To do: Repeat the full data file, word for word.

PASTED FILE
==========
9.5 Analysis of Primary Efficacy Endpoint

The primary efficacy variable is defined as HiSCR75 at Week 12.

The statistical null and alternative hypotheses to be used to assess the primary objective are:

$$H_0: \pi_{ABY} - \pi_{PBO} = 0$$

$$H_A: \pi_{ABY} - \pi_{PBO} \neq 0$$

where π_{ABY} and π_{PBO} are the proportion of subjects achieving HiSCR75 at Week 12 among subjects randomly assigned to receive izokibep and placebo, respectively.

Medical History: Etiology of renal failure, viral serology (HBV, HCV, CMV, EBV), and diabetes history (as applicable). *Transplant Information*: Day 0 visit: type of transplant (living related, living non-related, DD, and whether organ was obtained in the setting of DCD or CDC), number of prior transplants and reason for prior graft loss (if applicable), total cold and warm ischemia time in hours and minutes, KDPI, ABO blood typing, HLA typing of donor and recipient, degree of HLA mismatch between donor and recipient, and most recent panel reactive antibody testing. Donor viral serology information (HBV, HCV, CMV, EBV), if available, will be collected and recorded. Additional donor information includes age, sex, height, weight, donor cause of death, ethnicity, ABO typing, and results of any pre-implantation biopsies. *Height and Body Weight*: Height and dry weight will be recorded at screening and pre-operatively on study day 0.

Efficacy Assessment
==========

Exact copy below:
9.5 Analysis of Primary Efficacy Endpoint

The primary efficacy variable is defined as HiSCR75 at Week 12.

The statistical null and alternative hypotheses to be used to assess the primary objective are:

$$H_0: \pi_{ABY} - \pi_{PBO} = 0$$

$$H_A: \pi_{ABY} - \pi_{PBO} \neq 0$$

where π_{ABY} and π_{PBO} are the proportion of subjects achieving HiSCR75 at Week 12 among subjects randomly assigned to receive izokibep and placebo, respectively.

Medical History: Etiology of renal failure, viral serology (HBV, HCV, CMV, EBV), and diabetes history (as applicable). *Transplant Information*: Day 0 visit: type of transplant (living related, living non-related, DD, and whether organ was obtained in the setting of DCD or CDC), number of prior transplants and reason for prior graft loss (if applicable), total cold and warm ischemia time in hours and minutes, KDPI, ABO blood typing, HLA typing of donor and recipient, degree of HLA mismatch between donor and recipient, and most recent panel reactive antibody testing. Donor viral serology information (HBV, HCV, CMV, EBV), if available, will be collected and recorded. Additional donor information includes age, sex, height, weight, donor cause of death, ethnicity, ABO typing, and results of any pre-implantation biopsies. *Height and Body Weight*: Height and dry weight will be recorded at screening and pre-operatively on study day 0.

Efficacy Assessment